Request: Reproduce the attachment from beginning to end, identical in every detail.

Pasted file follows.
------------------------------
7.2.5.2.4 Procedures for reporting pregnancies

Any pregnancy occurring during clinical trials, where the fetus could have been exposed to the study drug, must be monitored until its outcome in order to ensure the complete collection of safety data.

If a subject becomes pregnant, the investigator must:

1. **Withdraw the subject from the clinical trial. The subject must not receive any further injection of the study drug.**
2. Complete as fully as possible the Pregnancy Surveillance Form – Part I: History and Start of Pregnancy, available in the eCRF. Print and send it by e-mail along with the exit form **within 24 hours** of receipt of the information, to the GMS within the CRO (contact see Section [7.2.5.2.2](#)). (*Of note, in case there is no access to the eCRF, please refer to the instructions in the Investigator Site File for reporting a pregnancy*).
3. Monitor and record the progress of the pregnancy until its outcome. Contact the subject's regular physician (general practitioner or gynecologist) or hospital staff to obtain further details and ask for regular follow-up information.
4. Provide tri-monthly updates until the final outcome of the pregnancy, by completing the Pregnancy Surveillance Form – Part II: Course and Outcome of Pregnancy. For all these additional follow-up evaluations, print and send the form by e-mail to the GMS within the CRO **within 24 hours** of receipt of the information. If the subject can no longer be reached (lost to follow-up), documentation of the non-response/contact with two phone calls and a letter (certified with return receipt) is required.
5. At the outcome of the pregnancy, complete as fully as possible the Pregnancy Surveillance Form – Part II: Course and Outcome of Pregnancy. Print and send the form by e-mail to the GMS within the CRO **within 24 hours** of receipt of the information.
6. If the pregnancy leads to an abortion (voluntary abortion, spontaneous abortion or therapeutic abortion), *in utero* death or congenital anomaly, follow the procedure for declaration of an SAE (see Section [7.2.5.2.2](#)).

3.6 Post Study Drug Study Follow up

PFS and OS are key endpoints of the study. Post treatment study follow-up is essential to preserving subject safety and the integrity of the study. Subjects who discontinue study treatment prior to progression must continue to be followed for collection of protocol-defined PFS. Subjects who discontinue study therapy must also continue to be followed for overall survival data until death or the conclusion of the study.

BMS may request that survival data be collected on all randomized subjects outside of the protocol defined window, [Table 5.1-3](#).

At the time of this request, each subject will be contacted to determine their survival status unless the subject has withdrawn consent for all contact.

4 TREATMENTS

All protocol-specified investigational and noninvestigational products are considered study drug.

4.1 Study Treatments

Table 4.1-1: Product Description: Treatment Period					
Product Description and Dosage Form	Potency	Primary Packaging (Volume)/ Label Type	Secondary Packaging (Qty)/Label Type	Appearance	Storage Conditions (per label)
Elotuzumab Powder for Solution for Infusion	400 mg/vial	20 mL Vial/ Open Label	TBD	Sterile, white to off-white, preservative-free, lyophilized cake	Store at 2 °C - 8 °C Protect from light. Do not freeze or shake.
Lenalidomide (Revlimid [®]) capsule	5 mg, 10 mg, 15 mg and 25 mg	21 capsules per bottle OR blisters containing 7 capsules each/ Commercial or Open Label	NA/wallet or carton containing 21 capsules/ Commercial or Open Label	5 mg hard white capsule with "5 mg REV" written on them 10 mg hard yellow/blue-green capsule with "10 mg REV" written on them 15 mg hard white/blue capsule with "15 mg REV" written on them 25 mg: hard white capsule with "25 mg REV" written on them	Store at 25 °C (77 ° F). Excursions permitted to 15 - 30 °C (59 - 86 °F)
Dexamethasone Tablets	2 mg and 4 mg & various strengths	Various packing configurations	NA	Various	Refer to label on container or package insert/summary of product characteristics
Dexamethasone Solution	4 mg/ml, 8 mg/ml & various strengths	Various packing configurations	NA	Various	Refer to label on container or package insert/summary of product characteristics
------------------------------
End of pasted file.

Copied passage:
7.2.5.2.4 Procedures for reporting pregnancies

Any pregnancy occurring during clinical trials, where the fetus could have been exposed to the study drug, must be monitored until its outcome in order to ensure the complete collection of safety data.

If a subject becomes pregnant, the investigator must:

1. **Withdraw the subject from the clinical trial. The subject must not receive any further injection of the study drug.**
2. Complete as fully as possible the Pregnancy Surveillance Form – Part I: History and Start of Pregnancy, available in the eCRF. Print and send it by e-mail along with the exit form **within 24 hours** of receipt of the information, to the GMS within the CRO (contact see Section [7.2.5.2.2](#)). (*Of note, in case there is no access to the eCRF, please refer to the instructions in the Investigator Site File for reporting a pregnancy*).
3. Monitor and record the progress of the pregnancy until its outcome. Contact the subject's regular physician (general practitioner or gynecologist) or hospital staff to obtain further details and ask for regular follow-up information.
4. Provide tri-monthly updates until the final outcome of the pregnancy, by completing the Pregnancy Surveillance Form – Part II: Course and Outcome of Pregnancy. For all these additional follow-up evaluations, print and send the form by e-mail to the GMS within the CRO **within 24 hours** of receipt of the information. If the subject can no longer be reached (lost to follow-up), documentation of the non-response/contact with two phone calls and a letter (certified with return receipt) is required.
5. At the outcome of the pregnancy, complete as fully as possible the Pregnancy Surveillance Form – Part II: Course and Outcome of Pregnancy. Print and send the form by e-mail to the GMS within the CRO **within 24 hours** of receipt of the information.
6. If the pregnancy leads to an abortion (voluntary abortion, spontaneous abortion or therapeutic abortion), *in utero* death or congenital anomaly, follow the procedure for declaration of an SAE (see Section [7.2.5.2.2](#)).

3.6 Post Study Drug Study Follow up

PFS and OS are key endpoints of the study. Post treatment study follow-up is essential to preserving subject safety and the integrity of the study. Subjects who discontinue study treatment prior to progression must continue to be followed for collection of protocol-defined PFS. Subjects who discontinue study therapy must also continue to be followed for overall survival data until death or the conclusion of the study.

BMS may request that survival data be collected on all randomized subjects outside of the protocol defined window, [Table 5.1-3](#).

At the time of this request, each subject will be contacted to determine their survival status unless the subject has withdrawn consent for all contact.

4 TREATMENTS

All protocol-specified investigational and noninvestigational products are considered study drug.

4.1 Study Treatments

Table 4.1-1: Product Description: Treatment Period					
Product Description and Dosage Form	Potency	Primary Packaging (Volume)/ Label Type	Secondary Packaging (Qty)/Label Type	Appearance	Storage Conditions (per label)
Elotuzumab Powder for Solution for Infusion	400 mg/vial	20 mL Vial/ Open Label	TBD	Sterile, white to off-white, preservative-free, lyophilized cake	Store at 2 °C - 8 °C Protect from light. Do not freeze or shake.
Lenalidomide (Revlimid [®]) capsule	5 mg, 10 mg, 15 mg and 25 mg	21 capsules per bottle OR blisters containing 7 capsules each/ Commercial or Open Label	NA/wallet or carton containing 21 capsules/ Commercial or Open Label	5 mg hard white capsule with "5 mg REV" written on them 10 mg hard yellow/blue-green capsule with "10 mg REV" written on them 15 mg hard white/blue capsule with "15 mg REV" written on them 25 mg: hard white capsule with "25 mg REV" written on them	Store at 25 °C (77 ° F). Excursions permitted to 15 - 30 °C (59 - 86 °F)
Dexamethasone Tablets	2 mg and 4 mg & various strengths	Various packing configurations	NA	Various	Refer to label on container or package insert/summary of product characteristics
Dexamethasone Solution	4 mg/ml, 8 mg/ml & various strengths	Various packing configurations	NA	Various	Refer to label on container or package insert/summary of product characteristics